Stars: Dianna Agron, Chris Colfer, Jessalyn Gilsig, Jane Lynch, Jayma Mays, Kevin McHale, Lea Michele, Cory Monteith, Matthew Morrison, Amber Riley, Mark Salling, Jenna Ushkowitz
Writer: Ryan Murphy
Director: Tim Hunter
Network: Fox, airs Tuesday nights
Original Telecast: May 3, 2011
I’m really not sure where GLEE is heading. I think that’s the one statement that best sums up my feelings of season two. Season One was a really strong start to a very promising series, but once all of the hype died down a bit, and the second season started I kept getting the feeling that the storylines were meandering all over the map. It’s tough to write for an ensemble cast. It’s difficult to figure out which characters should be given more prominent storylines, and which ones work as just basically supporting cast. GLEE still hasn’t quite figured out the right dynamic.
Kurt (Chris Colfer) has had a really nice journey this season with the bullying issues, his move to a new school, finding a boyfriend, and ultimately returning to his first school and the glee club. Then on the other hand we have the Rachel (Lea Michele), Finn (Cory Monteith), and Quinn (Dianna Agron) love triangle. It was tired by the end of last season and it’s REALLY tired this season. I couldn’t care less about which of those characters end up with each other. Rachel is a self-absorbed narcissist that occasionally has good moments of charity towards others, Finn is a jock who never seems happy with who he is with, and Quinn is all over the map the way the writers have changed her from teen mother, back to demure virginal beauty, and then on the sidelines of uber-manipulative (and way too bitchy) prom queen contestant.
This week’s episode “Rumours” dealt with yet another preachy morality tale that GLEE has become synonymous with this season. The show still hasn’t figured out how to get a message across without being needlessly blunt and dumbing everything down to a first grade level. So this week dealt with the idea of not spreading and not believing rumors about your friends and classmates. The whole gist is to use Fleetwood Mac’s landmark 1977 album “Rumours” to tell their feelings to each other and express what rumors are doing to them in song. The Mac album was written when the various couples in the band were breaking up, and used their working relationship with music to keep them together.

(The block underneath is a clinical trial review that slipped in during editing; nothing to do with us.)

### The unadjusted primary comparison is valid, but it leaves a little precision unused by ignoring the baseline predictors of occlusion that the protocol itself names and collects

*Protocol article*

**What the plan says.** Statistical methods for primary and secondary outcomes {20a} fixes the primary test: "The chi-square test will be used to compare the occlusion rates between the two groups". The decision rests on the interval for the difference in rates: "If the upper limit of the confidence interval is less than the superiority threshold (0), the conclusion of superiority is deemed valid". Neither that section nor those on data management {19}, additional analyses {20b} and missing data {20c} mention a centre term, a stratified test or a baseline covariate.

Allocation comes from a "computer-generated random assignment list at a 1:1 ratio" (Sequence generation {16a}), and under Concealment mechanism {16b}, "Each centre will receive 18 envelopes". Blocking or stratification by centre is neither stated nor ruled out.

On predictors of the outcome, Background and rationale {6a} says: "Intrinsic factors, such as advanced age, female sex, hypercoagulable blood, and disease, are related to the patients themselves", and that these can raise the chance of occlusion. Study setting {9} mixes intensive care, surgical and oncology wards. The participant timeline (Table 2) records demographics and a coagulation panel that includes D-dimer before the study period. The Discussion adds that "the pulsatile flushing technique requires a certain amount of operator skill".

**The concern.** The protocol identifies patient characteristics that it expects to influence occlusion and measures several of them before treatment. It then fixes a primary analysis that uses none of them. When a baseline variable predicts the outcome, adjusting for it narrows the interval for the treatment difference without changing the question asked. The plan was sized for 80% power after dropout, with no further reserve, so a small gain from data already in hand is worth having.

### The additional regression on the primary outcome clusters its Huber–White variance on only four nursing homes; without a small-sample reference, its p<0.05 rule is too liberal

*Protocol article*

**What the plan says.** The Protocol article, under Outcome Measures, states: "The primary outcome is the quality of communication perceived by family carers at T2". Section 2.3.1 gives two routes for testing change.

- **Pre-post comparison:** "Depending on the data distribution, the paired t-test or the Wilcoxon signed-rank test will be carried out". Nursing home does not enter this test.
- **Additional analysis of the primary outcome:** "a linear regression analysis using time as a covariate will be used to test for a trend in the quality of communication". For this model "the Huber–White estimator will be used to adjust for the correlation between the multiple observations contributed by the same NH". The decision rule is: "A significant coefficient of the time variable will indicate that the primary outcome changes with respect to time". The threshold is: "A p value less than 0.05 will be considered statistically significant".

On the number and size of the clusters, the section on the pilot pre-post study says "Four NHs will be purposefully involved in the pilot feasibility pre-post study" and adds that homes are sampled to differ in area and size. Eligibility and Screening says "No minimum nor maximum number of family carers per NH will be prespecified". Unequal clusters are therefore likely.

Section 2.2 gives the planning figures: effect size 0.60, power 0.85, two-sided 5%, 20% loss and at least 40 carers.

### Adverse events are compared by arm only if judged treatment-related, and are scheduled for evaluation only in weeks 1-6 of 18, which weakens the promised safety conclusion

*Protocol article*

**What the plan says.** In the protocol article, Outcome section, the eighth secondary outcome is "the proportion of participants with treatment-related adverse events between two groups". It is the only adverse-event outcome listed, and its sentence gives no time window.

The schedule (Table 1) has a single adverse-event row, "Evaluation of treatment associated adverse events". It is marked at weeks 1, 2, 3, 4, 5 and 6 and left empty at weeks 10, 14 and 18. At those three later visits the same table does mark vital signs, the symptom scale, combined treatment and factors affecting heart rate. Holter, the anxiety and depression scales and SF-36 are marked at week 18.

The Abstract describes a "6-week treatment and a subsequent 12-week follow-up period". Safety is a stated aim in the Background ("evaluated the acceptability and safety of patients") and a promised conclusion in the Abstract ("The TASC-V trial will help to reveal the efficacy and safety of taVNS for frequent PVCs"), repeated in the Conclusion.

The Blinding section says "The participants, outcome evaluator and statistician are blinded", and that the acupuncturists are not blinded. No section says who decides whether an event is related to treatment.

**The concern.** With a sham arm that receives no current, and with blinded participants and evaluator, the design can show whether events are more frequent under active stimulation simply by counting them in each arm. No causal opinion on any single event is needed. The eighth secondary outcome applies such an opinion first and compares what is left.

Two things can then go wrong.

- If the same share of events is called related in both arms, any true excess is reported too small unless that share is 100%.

Writer Ryan Murphy finds similar parables with his own inter-personal group of characters. It’s an interesting concept but again one that oversimplifies what the show should be more subtle with. The ultimate consequence of everything is that we find out Sam (Chord Overstreet) is living in a hotel with his mom, dad, and two adorable siblings. All of this comes to light because through a series of rumors, everyone thinks Kurt and Quinn are both sleeping with him. It’s odd that Sam has been ignored for a lot of episodes, and now suddenly has this “heartstrings” twist to his story. It just seems like an ineffective plot device to give them something to do with the character. And let’s not even start on why Quinn couldn’t tell her boyfriend Finn why she was actually visiting Sam at the hotel room or even Kurt for that matter, since they are step-brothers. It would be very easy to tell the truth, especially to Finn, because out of every kid at this high school, he’s the only one who wouldn’t blab it to everyone else.
April Rhodes (Kristen Chenoweth) returns again randomly in this episode, summoned back to try to whisk Mr. Schuester (Matthew Morrison) off to Broadway. The only real thing that this accomplishes is a fantastic duet between the two on the Stevie Nicks-penned “Dreams”.
Sue Sylvester (Jane Lynch) is back this week and once again up to one dimensional no good. She is re-starting the MUCKRAKER school paper for the sole purpose of spreading rumors and gossip meant to hurt and destroy the glee club. I remember when Sue had depth of character last season in dealing with some more sensitive situations like her handi-capable sister in the home, but they have lost all of the parts of Sue that made her interesting and are instead writing her as a one-dimensional Snidely Whiplash character that is boring and un-interesting to watch.
The Fleetowod Mac songs used off the album in this episode were OK. We had covers of “Songbird”, “I Don’t Want to Know”, “Don’t Stop”, and “Never Going Back Again” – some were more charming than others. Santana (Naya Rivera) singing “Songbird” was a touching moment between her and Brittany (Heather Morris), but then it was squashed later when Santana refused to come on Brittany’s video blog and announce their status as a couple.
“I Don’t Want To Know” was a pretty solid duet between Finn and Quinn, while Artie (Kevin McHale) takes on Lindsey Buckingham’s “Never Going Back Again” with multiple guitar accompaniment (while expressing the pain of his break-up with Brittany).
The best of them, “Go Your Own Way” was sung by Rachel, and I liked the fact that it’s a traditionally male song sung by a woman.
I do still like GLEE, I just don’t love GLEE the way I did when the storylines were more solid, the characters more believable, and the whole show had a more cohesive feeling than it does right now. I’m hoping season three will pull everything together and make it as good as it was in the first season.
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